1TB=1000GB 1TiB= 024GB

Con­fig­ur­ing GRUB2

Un­der nor­mal cir­cum­stances, an ad­min­is­tra­tor should not have to man­u­ally con­fig­ure the GRUB2 boot loader.

When a new ker­nel is in­stalled, it will be added to the con­fig­u­ra­tion au­to­mat­i­cally and when a ker­nel is re­moved, the cor­re­spond­ing en­try in the boot loader menu is re­moved au­to­mat­i­cally as well.

An ad­min­is­tra­tor might want to tweak some pa­ram­e­ters that are passed into the ker­nel at startup by GRUB2. The best way to do this is by edit­ing /etc/de­faults/grub and then forc­ing a re­cre­ation of the main GRUB2 con­fig­u­ra­tion file.

The set­tings in /etc/de­faults/grub that are of in­ter­est are listed here.

GRUB_TIMEOUT

This is the num­ber of sec­onds the GRUB2 menu is dis­played be­fore the de­fault en­try is booted au­to­mat­i­cally.

GRUB_DEFAULT

This is the num­ber of the de­fault en­try that should be started when­ever a user does not se­lect an­other en­try, which is

when GRUB2 starts count­ing at 0. If this vari­able is set to the string saved, the en­try will be taken from /boot/grub2/ grubenv.

GRUB_CMDLINE_LINUX

This vari­able con­tains a list of ex­tra ker­nel com­man­d­line op­tions that should be added to ev­ery sin­gle Linux ker­nel. Typ­i­cal uses in­clude ‘rhgb quiet’ for a graph­i­cal boot, ‘con­sole=xxxxxx’ for se­lect­ing a ker­nel con­sole de­vice, and ‘crashk­er­nel=xxxx’ for con­fig­ur­ing au­to­matic ker­nel crash dump­ing.

After up­dat­ing the file /etc/de­fault/grub, changes can be ap­plied by run­ning the com­mand grub2­mk­con­fig –o /boot/grub2/grub.cfg. This will gen­er­ate a fresh con­fig­u­ra­tion file us­ing the scripts in /etc/grub.d and the set­tings in /etc/de­faults/grub. If no out­put file is spec­i­fied with the –o op­tion, a con­fig­u­ra­tion file will be writ­ten to the stan­dard out­put.

Re­in­stalling GRUB2 into the MBR

If, for some rea­son, the MBR, or the em­bed­ding area, has be­come dam­aged, an ad­min­is­tra­tor will have to re­in­stall GRUB2 into the MBR. Since this im­plies that the sys­tem is cur­rently un­bootable, this is typ­i­cally done from some live CD or from within the res­cue en­vi­ron­ment pro­vided by the Ana­conda in­staller.

The fol­low­ing pro­ce­dure ex­plains how to boot into a res­cue en­vi­ron­ment and re­in­stall GRUB2 into the

MBR from there. If an ad­min­is­tra­tor is still logged into a run­ning sys­tem, the pro­ce­dure can be short­ened to just the grub-in­stall com­mand.

1. Boot from an in­stal­la­tion source; this can be a DVD im­age, a net­boot CD, or from PXE pro­vid­ing a RHEL in­stal­la­tion tree.

2. In the boot menu for the in­stal­la­tion me­dia, se­lect the ‘Res­cue an in­stalled sys­tem’ op­tion, or edit the ker­nel com­mand line to in­clude the word ‘res­cue’.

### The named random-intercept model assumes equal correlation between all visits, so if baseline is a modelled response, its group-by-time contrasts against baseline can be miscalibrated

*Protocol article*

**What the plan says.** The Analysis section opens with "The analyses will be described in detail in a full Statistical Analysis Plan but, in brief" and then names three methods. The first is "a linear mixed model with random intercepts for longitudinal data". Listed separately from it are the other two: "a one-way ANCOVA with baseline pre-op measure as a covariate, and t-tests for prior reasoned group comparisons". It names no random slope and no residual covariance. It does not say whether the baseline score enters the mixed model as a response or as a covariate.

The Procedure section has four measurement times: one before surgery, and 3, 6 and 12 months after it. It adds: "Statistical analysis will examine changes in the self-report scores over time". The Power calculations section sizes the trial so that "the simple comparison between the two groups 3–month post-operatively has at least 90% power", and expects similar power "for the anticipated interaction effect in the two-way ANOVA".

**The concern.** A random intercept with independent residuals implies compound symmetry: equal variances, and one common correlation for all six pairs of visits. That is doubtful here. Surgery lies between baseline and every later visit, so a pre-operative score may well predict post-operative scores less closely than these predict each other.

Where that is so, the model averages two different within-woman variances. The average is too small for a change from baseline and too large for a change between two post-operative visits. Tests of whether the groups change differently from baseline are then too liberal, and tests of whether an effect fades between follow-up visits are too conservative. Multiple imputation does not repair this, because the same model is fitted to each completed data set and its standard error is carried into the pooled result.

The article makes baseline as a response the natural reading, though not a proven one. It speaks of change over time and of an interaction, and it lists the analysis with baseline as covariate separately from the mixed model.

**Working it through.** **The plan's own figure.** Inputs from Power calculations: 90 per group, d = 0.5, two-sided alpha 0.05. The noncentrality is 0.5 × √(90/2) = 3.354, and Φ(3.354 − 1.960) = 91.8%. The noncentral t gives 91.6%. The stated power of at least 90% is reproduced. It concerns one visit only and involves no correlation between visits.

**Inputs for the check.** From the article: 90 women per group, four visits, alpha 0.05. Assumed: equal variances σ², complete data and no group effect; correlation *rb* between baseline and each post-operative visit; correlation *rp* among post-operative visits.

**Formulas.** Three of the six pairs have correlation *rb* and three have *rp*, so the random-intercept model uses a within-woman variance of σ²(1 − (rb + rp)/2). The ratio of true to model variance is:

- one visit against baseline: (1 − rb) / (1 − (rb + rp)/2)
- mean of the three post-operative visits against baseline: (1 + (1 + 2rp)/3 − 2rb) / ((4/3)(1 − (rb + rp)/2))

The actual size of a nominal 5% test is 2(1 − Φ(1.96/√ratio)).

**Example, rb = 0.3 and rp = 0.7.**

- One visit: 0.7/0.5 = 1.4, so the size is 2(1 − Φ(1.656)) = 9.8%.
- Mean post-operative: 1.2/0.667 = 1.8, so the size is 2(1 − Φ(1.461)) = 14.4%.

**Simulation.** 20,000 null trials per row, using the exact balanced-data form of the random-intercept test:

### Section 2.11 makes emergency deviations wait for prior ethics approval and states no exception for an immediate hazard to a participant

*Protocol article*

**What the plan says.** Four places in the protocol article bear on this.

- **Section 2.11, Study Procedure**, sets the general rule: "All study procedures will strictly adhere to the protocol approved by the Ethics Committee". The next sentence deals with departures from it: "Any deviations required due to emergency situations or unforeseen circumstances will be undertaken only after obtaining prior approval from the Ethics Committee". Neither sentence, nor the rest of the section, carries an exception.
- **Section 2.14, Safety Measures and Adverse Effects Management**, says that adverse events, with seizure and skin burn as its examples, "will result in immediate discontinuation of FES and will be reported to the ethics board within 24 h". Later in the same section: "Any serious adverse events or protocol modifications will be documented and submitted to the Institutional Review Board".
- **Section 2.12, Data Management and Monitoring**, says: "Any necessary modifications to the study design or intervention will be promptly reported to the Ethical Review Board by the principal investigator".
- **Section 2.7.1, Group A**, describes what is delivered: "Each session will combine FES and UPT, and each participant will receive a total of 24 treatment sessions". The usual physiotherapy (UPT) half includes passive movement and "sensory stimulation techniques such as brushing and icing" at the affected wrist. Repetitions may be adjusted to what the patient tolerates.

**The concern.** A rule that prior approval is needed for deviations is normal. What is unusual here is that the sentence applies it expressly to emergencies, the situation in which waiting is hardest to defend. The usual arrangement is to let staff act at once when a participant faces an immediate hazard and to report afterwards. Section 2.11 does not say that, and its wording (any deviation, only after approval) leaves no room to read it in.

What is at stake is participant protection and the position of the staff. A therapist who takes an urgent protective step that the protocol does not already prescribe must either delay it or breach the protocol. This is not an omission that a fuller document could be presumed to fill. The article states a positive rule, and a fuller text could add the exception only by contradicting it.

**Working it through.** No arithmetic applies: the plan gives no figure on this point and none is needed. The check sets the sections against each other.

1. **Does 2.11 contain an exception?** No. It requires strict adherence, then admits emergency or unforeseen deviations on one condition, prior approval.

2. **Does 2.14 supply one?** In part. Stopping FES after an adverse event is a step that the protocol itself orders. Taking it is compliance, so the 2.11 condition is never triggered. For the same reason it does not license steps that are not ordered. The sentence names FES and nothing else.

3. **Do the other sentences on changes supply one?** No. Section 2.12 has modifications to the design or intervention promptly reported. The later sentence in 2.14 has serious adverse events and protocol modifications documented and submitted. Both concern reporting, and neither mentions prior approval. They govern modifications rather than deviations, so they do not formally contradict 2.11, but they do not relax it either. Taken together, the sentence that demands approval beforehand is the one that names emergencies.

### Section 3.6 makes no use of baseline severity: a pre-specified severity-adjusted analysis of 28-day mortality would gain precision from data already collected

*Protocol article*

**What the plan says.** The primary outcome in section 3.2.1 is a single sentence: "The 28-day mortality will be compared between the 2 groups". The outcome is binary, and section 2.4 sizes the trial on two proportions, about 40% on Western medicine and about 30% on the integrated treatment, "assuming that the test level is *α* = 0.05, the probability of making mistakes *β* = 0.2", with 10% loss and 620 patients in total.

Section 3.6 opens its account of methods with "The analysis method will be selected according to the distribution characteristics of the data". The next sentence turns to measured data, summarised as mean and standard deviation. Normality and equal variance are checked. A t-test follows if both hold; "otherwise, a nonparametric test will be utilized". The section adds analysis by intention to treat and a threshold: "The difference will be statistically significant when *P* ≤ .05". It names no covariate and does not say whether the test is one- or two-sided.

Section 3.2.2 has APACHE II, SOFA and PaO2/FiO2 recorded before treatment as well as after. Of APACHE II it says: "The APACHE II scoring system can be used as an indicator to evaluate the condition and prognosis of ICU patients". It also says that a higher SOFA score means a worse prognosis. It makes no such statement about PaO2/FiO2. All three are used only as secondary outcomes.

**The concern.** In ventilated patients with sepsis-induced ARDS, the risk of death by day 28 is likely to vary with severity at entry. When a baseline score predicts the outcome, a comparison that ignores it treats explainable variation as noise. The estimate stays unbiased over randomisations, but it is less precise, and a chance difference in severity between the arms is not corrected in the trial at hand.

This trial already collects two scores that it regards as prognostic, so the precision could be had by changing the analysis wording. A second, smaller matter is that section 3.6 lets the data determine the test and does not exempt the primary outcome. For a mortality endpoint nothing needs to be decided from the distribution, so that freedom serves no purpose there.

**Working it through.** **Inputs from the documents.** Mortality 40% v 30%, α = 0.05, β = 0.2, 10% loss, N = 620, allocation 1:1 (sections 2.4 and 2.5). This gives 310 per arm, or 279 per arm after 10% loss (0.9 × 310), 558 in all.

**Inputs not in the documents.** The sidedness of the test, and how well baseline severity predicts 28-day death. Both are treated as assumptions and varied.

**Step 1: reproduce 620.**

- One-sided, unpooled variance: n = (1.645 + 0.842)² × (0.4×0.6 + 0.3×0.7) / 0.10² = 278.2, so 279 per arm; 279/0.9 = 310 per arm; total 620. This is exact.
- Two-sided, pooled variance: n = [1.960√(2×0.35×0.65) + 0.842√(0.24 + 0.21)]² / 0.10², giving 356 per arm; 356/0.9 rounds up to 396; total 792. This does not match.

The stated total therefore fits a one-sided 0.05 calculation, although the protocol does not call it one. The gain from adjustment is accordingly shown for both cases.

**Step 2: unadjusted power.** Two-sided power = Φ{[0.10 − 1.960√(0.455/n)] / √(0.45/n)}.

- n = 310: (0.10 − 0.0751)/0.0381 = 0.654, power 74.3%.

3. When prompted about mount­ing the disks for the tar­get sys­tem to be res­cued, se­lect Op­tion 1 (con­tinue). This will mount the sys­tem un­der /mnt/sysim­age.

4. Press En­ter to ob­tain a shell when prompted.

This shell will live in­side the in­stal­la­tion/res­cue en­vi­ron­ment, with the tar­get sys­tem mounted un­der /mnt/sysim­age.

This shell has a num­ber of tools avail­able for res­cu­ing a sys­tem, such as all com­mon file sys­tems, disks, LVMs, and net­work­ing tools. The var­i­ous bin di­rec­to­ries of the tar­get sys­tem are added to the de­fault ex­e­cutable search path (${PATH}) as well.

5. ch­root into the /mnt/sysim­age direc­tory, us­ing the fol­low­ing com­mand:

# ch­root /mnt/sysim­age 6. Ver­ify that /boot is mounted, us­ing the com­mand given be­low. De­pend­ing on the type of in­stal­la­tion, /boot can be on a sep­a­rate par­ti­tion, or it can be part of the root file sys­tem.

# ls –l /boot.

7. Use the com­mand grub2­in­stall to re­write the boot loader sec­tions of the MBR and the em­bed­ding area. This com­mand will need the block de­vice that rep­re­sents the main disk as an ar­gu­ment. If un­sure about the name of the main disk, use ls­blk and blkid to iden­tify it.

# grub2-in­stall /dev/vda

8. Re­boot the sys­tem. This can be done by ex­it­ing both the ch­root shell and the res­cue shell.

9. Wait for the sys­tem to re­boot twice. After the first re­boot, the sys­tem will per­form an ex­ten­sive SELinux file sys­tem re­la­bel, after which it will re­boot again au­to­mat­i­cally to en­sure that proper con­texts are be­ing used. This re­la­bel is trig­gered au­to­mat­i­cally by the Ana­conda res­cue sys­tem cre­at­ing the /. au­tore­la­bel.

Fig­ure 1: The con­fig­u­ra­tion file of boot loader

Fig­ure 2: Vari­ables used in the gen­er­a­tion of the main GRUB2 con­fig­u­ra­tion file